Kairos, the Lucky Moment—and the Long Time That Follows

The kisses, the choir, her hair

Pati Hill, Untitled (ribbons). 1976, xerograph. 21 × 35 cm. Courtesy of the artist and Air de Paris, Romainville.

Will you come to my funeral?

She looks down at her coffee cup in front of her and says nothing.

Will you come to my funeral, he says again.

Why funeralyou’re alive, she says.

He asks her a third time: Will you come to my funeral?

Sure, she says, I’ll come to your funeral.

I’ve got a plot with a birch tree next to it.

Nice for you, she says.

Four months later, she’s in Pittsburgh when she gets news of his death.

It’s her birthday, but before she gets any congratulatory calls from Europe, she gets his son Ludwig on the phone, saying: Dad died today.

On her birthday.

The day of his funeral, she’s still in Pittsburgh.

At five in the morning, ten o’clock in Berlin, she gets up in time for the beginning of the ceremony, sets a candle on the hotel tabletop, lights it, and plays music for him from YouTube.

The second movement of Mozart’s D-minor Piano Concerto, K. 466.

The aria from Bach’s Goldberg Variations.

The A-minor Chopin Mazurka.

Each piece comes with commercial interruptions.

The new Hyundai. A bank offering home loans. A cold cure.

When she returns to Berlin six weeks later, she sees the fresh sand pile next to the birch tree. The roses she got a friend to lay on the grave have already been cleared away. Her friend tells her all about the ceremony. And the music that was played.

What music was it?

Mozart, Bach, and Chopin, her friend says.

She nods.

Six months later, her husband is home by himself when a woman turns up and delivers two large cardboard boxes.

She was crying, he says, I had to give her a handkerchief.

The cardboard boxes are left standing around in Katharina’s study into the fall.

A long time ago, the papers in his boxes and those in her suitcase were speaking to each other. Now they’re both speaking to time.


Each time the cleaning lady comes, Katharina moves them onto the sofa and once the room’s been cleaned, she puts them back on the floor. When she needs to use the library steps, she pushes them aside. She has no space on her shelves for two large cardboard boxes. The basement flooded recently. Maybe she should just take them to the dump? She opens one of them and looks inside. Shuts it again.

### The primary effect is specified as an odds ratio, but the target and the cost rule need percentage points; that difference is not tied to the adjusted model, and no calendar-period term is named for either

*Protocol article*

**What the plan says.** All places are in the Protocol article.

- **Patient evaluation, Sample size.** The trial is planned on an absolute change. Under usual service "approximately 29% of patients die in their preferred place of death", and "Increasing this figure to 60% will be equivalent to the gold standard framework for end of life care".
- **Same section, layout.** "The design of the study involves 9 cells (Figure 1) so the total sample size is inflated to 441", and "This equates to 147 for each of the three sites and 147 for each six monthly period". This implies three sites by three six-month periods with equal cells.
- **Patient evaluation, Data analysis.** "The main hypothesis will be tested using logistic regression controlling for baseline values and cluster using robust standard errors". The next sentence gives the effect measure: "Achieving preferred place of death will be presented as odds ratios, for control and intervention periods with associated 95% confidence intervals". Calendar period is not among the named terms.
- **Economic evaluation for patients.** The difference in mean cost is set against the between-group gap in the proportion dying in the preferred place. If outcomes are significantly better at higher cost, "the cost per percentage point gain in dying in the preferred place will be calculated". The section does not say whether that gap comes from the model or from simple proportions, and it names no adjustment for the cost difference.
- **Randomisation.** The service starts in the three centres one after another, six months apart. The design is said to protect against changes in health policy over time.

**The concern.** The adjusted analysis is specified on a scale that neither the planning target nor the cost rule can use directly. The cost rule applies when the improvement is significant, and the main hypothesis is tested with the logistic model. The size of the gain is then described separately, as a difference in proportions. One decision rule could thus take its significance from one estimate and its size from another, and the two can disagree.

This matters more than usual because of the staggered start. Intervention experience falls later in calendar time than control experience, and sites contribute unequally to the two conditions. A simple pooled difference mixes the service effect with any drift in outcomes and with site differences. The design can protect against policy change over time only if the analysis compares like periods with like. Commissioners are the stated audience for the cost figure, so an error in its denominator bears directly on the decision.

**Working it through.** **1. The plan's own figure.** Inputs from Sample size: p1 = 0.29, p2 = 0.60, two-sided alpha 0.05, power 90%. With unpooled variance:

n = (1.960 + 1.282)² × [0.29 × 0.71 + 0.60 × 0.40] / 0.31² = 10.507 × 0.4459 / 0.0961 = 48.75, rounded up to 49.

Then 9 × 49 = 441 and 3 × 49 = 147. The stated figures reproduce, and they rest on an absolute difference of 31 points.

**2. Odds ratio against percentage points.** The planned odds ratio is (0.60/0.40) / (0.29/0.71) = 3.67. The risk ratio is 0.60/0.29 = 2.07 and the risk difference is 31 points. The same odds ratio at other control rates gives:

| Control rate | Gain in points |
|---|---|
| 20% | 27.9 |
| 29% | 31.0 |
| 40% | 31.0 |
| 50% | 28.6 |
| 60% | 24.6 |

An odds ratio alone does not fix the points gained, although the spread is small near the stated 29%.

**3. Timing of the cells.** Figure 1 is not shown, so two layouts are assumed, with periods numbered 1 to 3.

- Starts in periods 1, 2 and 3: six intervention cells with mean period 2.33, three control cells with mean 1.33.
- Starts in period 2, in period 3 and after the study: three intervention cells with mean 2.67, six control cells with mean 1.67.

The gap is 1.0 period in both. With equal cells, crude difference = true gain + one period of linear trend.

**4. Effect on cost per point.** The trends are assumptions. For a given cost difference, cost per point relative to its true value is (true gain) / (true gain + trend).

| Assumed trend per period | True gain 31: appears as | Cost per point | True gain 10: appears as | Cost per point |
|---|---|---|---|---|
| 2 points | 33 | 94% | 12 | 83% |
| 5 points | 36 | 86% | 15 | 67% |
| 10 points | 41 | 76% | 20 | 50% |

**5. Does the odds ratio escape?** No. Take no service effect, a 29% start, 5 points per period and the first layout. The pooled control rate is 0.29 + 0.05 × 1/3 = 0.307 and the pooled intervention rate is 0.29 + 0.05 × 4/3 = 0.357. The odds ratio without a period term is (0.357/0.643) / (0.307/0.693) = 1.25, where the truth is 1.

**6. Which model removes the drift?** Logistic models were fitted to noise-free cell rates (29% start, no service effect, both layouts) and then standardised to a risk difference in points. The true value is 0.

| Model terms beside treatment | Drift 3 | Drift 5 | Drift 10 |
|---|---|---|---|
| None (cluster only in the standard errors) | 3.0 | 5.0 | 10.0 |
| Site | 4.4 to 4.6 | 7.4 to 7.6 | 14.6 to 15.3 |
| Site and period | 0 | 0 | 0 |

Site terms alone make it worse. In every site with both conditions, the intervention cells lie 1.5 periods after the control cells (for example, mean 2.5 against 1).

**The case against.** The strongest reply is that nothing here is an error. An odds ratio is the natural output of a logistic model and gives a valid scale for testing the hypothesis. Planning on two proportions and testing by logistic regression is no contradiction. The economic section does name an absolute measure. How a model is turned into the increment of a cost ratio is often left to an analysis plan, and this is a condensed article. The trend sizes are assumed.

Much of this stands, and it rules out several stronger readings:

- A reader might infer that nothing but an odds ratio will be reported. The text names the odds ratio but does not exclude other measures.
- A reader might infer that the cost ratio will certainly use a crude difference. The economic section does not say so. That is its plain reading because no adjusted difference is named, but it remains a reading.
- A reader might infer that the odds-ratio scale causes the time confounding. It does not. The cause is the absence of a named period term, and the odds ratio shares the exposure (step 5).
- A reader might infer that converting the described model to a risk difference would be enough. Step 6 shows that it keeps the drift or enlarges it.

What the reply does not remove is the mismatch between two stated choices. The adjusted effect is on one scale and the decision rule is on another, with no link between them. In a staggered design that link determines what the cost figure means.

Kairos, the god of fortunate moments, is supposed to have a lock of hair on his forehead, which is the only way of grasping hold of him. Because once the god has slipped past on his winged feet, the back of his head is sleek and hairless, nowhere to grab hold of. Was it a fortunate moment, then, when she, just 19, first met Hans? One day in early November, she sits down on the floor and prepares herself to siftsheet by sheet, folder by folderthrough the contents of the first box, then the second. It’s so much detritus. The oldest items date back to ’86, the latest are from ’92. There are letters and carbons of letters, scribbled notes, shopping lists, desk diaries, photo prints and negatives, postcards, collages, a few newspaper clippings. A sugar cube (from the Kranzler Café) disintegrates in her fingers. Pressed flower petals slip out from between pages, passport photographs stay pinned to pieces of paper, there’s a twist of hair in a matchbox.

She has a suitcase of her own, full of letters, carbons, and souvenirs, “flat product” for the most part, as the archivists like to say. Her own diaries and journals. The next day she climbs up the library steps and takes it down from the top shelf, it’s incredibly dusty inside and out. A long time ago, the papers in his boxes and those in her suitcase were speaking to each other. Now they’re both speaking to time. A suitcase like that, cardboard boxes like that, full of middles and endings and beginnings, buried under decades’ worth of dust; pages that were written to deceive alongside other pages that were striving for truth; things itemized, other things passed over, all lying together higgledy-piggledy; the contradictions and the denials, silent fury and mute adoration together in one envelope, in one folder; what is forgotten just as creased and yellowed as what, dimly or distinctly, one still remembers. While her hands pick up dust from the old folders, Katharina remembers how her father used to make guest appearances at childhood birthdays as a magician. He would throw a whole pack of playing cards up in the air, and still manage to pick out the one that she or one of the other children had chosen.

More from Issue 45